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I demand a referendum on CEWS payments!
There is a federal government program that provides financial support to ensure the provinces with weaker economic performance are supported and the residents of those provinces are less impacted because of that weaker economic performance.
I’m wondering if we should put this program to a referendum vote? Of course I am talking about the CEWS program which provides cash to employers to keep staff on the payroll during the pandemic.
Alberta has received 80% more on a per capita basis from the CEWS program.
Federal and provincial governments provide subsidies to the economy for various reasons. These are cash payments (or related) provided to many industries from agriculture to manufacturing.
I am wondering if we should have a referendum on the use of subsidies?
In 2017, the most recent year there is available data, government in Alberta (fed/prov) doled out 25% more in subsidies than in New Brunswick per dollar of industry output. Over the 2013-2017 period, total subsidies (on products and production) totaled $8.6 billion in Alberta and $828 million in New Brunswick. Again, on a per capita basis the subsidy gravy train in Alberta was worth nearly twice as much as New Brunswick ($2,030 per capita in Alberta and $1,080 in New Brunswick).
I know, I know. I’m kidding! Of course you can’t compare these two relatively small piles if cash to the evil Equalization program.
It’s just a bit of a thought exercise.
I’m actually kind of surprised that more Albertans didn’t vote this week for removal of the principle of equalization from the Constitution. Knowing how it has become an avatar out there for everything that is wrong about Confederation.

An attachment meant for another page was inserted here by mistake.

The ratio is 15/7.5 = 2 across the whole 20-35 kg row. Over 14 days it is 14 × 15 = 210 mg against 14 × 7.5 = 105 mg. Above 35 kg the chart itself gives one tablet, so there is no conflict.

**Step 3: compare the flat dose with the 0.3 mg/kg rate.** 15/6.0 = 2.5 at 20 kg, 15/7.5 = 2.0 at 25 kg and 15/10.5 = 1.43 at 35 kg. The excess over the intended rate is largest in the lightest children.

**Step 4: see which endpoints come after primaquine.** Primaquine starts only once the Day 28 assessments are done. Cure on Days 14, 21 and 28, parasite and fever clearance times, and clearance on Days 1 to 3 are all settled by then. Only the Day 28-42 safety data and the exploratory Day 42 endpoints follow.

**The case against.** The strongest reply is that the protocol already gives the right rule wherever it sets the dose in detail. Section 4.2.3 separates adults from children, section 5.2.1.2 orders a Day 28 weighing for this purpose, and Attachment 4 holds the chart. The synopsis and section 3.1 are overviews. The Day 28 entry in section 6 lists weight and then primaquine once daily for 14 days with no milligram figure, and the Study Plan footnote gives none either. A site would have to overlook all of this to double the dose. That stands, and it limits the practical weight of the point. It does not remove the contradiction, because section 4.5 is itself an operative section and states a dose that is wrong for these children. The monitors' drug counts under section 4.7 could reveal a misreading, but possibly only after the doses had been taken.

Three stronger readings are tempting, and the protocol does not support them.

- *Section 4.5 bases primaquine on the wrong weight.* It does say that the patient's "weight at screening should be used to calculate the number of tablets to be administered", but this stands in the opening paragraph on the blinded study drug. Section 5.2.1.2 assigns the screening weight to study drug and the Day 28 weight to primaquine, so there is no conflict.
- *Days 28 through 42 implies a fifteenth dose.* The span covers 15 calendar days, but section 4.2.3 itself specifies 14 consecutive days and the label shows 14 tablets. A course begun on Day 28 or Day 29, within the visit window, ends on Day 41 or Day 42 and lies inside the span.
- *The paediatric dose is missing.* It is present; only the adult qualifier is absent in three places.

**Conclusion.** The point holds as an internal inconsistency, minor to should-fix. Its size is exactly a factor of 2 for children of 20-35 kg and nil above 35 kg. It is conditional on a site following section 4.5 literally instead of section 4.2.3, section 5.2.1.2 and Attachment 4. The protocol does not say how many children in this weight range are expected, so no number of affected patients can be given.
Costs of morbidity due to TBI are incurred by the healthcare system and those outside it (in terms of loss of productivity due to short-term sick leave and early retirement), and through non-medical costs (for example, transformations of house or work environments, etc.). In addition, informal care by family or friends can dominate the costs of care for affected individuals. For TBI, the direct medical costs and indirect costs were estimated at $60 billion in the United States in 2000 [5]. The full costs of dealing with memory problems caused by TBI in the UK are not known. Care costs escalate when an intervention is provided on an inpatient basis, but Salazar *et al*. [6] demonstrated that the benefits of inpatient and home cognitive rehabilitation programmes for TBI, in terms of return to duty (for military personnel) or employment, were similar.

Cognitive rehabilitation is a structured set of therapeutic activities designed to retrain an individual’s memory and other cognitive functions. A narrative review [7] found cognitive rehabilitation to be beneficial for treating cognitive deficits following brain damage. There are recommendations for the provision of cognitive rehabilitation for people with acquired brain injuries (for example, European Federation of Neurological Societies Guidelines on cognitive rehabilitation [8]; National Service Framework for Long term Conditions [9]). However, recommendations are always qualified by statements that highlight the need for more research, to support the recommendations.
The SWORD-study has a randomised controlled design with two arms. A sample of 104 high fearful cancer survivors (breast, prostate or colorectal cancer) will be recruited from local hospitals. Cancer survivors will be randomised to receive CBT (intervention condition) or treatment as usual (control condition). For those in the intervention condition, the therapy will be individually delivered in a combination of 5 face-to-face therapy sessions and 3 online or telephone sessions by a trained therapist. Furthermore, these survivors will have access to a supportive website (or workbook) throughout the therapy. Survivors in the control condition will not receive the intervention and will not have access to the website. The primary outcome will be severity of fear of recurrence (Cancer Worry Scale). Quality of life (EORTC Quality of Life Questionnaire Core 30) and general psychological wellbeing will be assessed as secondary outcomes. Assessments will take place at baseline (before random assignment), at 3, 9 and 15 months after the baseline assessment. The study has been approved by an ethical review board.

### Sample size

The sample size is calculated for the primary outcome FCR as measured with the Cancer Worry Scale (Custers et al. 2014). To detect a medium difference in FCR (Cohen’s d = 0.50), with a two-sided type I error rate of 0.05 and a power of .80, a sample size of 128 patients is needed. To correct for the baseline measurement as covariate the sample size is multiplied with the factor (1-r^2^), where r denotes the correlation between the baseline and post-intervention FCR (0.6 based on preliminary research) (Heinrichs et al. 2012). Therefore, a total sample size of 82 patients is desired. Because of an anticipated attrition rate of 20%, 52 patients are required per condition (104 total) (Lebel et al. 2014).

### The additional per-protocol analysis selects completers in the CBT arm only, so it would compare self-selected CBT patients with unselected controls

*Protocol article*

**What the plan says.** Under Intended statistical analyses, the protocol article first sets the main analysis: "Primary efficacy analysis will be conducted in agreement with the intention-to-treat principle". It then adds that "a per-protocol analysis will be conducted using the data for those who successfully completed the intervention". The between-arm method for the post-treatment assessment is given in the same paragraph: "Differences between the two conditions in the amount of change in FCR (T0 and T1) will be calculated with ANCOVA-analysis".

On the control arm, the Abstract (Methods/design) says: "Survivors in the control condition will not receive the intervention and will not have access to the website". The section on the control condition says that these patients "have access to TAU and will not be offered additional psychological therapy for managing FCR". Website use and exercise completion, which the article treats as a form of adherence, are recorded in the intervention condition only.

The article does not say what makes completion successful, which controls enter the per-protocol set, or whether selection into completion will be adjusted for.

I think Alberta is swell. I spent 9 months living there in the early 90s and loved it. I also think the concerns over the energy sector, pipelines, etc. are well founded. The language about Alberta dollars funding gold-plated public services in Atlantic Canada is not so well founded. Using GDP per capita as a rough proxy, the health care sector in Alberta is 11% larger than New Brunswick.
In fact, I think every New Brunswicker should live in Alberta for a period of time - and vice versa - I think we would be a more tolerant country (in the real meaning of that word).
Concepts such as ‘equalization’ - i.e. that all Canadians regardless of where they live should have access to reasonably comparable public services - should be open for discussion. How far does that principle extend? Urban/rural? Is Equalization a disincentive for economic development? Immigration?
Having visited and studied a lot of different countries around the world I think we are better off with this concept than without. Deep economic and social disparities by region within countries is not particularly good for national unity.
And you never know there might come a time when Alberta and adjacent Saskatchewan might need that cash to smooth things out. Ontario received over $15 billion in Equalization between 2013-2019 - because the province qualified for it. It wasn’t that long ago that Saskatchewan was at the trough.
Ideally provinces would strive to reduce their dependency on Equalization through economic growth and prudent cost management. Ideally federal programming would incentivize and support the objective of weaning off Equalization.
And I am not opposed to a ‘strings attached’ approach to Equalization. If one province is doing things to undermine the economy of another, maybe that should be part of the conversation.